The past can be so painful because it doesn’t go away, so you practice enlightenment with it. Here is an exercise via Miranda July. Think of a person who has never really give you the one thing you wanted. It might be your father, your boss, a teacher, an ex-lover. Now write a letter to you from that person. This letter can say at last the thing you’ve been waiting for them to say. Now ask a friend to read it to you as if they were that person.
Michael tells us that one way to translate Uji is “naked time”.
How do we end a sentence? Does it ever really end? Does a full-stop end a sentence? The eyes of an animal are like the eyes of your own eyes. Have you ever looked at a cow’s eyes? A loon’s eyes? Fish’s eyes? To Michael, fish’s eyes always look like they are crying.
Michael describes his uncle’s death. All his relatives were sad, but his uncle, Ian, was not dying, in his experience. How do you die? How do people experience death? Often it is in hospitals.
‘Gata”(removed, gone, lost, leaving aside, death) is “sometimes”. For the time being, gata. For the time being, death.
When you meditate, Michael says, it is worst when you try to conceptualize time. During long retreats when meditating, if you sit, thinking of the time after meditation when there is the beginning of lunch, it creates restlessness, discomfort, grasping. Meditative time lacks an awareness of measuring time. It lacks conceptualizing an after and a before. Just as we cannot fully measure our emotions, we cannot fully measure time.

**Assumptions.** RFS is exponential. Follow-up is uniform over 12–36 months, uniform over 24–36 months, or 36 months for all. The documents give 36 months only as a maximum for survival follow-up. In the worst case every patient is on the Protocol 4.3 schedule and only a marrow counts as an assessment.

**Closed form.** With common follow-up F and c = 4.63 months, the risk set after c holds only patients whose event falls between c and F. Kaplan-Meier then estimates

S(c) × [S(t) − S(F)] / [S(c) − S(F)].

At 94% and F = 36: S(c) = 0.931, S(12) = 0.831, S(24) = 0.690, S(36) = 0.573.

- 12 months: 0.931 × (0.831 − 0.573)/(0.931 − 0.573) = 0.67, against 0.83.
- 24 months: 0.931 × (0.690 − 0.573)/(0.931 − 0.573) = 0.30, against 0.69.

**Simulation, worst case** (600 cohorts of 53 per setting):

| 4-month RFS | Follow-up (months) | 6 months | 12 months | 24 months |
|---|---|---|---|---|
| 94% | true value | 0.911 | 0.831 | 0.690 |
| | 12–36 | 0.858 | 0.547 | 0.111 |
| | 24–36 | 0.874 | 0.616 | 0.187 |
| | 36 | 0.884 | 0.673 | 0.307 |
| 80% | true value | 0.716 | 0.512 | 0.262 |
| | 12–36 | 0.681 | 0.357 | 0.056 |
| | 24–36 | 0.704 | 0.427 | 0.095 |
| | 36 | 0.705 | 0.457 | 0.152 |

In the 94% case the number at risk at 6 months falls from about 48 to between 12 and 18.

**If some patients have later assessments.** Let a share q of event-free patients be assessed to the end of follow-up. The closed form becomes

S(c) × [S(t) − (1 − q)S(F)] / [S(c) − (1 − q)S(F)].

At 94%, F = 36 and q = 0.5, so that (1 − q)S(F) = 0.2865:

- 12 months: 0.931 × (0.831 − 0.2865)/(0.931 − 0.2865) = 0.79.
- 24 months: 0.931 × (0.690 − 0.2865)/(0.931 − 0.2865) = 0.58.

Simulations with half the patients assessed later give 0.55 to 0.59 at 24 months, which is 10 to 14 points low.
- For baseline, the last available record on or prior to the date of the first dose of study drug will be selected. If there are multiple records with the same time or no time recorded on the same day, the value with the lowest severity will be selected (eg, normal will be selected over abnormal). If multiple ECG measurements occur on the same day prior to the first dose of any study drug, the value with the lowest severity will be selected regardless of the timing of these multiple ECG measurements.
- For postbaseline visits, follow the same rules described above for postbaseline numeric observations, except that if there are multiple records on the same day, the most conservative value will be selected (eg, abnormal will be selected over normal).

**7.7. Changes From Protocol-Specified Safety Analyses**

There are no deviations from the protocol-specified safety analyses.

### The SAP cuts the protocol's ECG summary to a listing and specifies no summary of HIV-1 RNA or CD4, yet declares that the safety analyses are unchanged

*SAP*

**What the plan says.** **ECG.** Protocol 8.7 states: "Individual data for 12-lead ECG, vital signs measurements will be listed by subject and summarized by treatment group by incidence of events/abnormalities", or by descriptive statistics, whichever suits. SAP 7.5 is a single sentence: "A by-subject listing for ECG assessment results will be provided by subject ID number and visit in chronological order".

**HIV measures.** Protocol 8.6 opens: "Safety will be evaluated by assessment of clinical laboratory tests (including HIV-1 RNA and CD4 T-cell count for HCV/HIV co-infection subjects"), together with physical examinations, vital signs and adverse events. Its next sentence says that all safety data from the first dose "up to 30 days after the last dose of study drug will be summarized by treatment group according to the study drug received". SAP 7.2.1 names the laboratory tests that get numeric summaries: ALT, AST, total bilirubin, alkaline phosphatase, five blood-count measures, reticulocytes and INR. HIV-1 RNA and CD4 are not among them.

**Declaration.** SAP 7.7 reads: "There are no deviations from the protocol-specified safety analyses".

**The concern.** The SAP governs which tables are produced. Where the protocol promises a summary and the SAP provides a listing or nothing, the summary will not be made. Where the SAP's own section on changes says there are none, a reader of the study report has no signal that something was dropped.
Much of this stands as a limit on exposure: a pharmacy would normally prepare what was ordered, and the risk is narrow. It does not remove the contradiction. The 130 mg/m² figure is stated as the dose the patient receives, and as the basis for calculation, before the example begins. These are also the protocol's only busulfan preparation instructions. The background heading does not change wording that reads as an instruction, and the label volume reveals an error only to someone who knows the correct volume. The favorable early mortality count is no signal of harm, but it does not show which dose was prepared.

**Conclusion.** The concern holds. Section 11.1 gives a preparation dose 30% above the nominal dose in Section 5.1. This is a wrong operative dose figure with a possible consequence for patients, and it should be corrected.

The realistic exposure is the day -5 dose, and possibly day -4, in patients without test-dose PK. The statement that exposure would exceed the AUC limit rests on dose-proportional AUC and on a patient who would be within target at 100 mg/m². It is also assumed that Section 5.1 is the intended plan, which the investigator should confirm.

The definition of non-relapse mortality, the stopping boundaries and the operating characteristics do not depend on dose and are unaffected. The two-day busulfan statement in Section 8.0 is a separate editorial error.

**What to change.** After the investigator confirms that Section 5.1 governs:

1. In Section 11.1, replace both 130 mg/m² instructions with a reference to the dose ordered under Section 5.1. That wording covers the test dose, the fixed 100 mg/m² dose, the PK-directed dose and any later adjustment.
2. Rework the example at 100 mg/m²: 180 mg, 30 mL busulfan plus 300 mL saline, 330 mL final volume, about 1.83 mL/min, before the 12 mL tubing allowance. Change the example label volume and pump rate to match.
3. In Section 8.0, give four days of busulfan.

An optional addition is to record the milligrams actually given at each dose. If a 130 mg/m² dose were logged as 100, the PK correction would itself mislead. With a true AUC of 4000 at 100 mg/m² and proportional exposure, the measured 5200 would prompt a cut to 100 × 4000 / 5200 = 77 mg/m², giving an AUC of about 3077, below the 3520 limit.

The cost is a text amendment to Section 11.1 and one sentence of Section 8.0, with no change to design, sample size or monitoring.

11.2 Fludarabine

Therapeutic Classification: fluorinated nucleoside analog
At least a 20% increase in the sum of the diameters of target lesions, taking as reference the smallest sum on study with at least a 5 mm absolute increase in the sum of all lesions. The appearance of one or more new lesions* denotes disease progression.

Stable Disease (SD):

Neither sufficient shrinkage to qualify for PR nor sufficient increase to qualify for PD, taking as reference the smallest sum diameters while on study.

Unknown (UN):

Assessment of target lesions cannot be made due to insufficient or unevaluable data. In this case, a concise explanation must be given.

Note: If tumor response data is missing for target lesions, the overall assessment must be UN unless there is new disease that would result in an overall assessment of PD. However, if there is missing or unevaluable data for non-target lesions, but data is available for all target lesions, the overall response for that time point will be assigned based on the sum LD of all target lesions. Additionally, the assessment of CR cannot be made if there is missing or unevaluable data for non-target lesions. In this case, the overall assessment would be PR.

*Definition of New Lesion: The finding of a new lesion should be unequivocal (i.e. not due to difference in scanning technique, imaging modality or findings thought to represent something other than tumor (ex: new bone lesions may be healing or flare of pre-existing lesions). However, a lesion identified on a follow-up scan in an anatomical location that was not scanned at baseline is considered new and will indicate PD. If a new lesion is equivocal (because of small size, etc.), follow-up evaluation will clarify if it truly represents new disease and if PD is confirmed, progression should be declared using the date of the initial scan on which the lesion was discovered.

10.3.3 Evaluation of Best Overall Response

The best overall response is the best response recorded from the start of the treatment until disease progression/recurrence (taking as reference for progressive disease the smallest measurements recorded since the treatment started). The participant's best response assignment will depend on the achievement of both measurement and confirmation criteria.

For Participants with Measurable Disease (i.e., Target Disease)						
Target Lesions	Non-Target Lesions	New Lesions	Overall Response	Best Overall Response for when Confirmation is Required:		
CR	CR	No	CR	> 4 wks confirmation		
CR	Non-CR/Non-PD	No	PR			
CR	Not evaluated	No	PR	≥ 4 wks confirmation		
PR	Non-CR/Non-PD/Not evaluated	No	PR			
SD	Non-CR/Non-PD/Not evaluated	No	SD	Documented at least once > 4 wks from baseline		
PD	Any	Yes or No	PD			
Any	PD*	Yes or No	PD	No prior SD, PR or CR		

We don’t doubt time, but we doubt, and doubt can be healthy. We can never verify what happened in the past. We can take a photograph, but we can never look at the same photograph twice in exactly the same way. There are traces of time, but we can’t see time. We can doubt that we doubted in the past. We can doubt our doubt. “Don’t be overconfident of our ideas”, advises Michael, “ideas fade”.
Michael asks us to take out a page of paper and to write “birth” at the bottom of the page and “death” at the top of the page. He asks us to draw a vertical line from birth to death. He asks us to draw a horizontal line where we think we are now.
I have a difficult time doing this. I write “birth” easily, but my hand shakes when I write “death” at the top of the page. I ask myself, “Do I put the line to represent my chronological age, assuming I might die at a predicted age of, say, 90? Or do I place the line close to death, for from experience of nearly dying once, it seems death could happen unexpectedly, unpredictably, at any moment. Where am I truly in relation to birth and to death?
One student puts her horizontal line in the middle of the vertical line. She says that after entering older age, she has experienced time differently, and she feels now “in the middle” of her life. Others place their horizontal line in an assumed chronological position. Doing this brings surprise to some of us, for how much closer to mdeath we are than some of us had thought…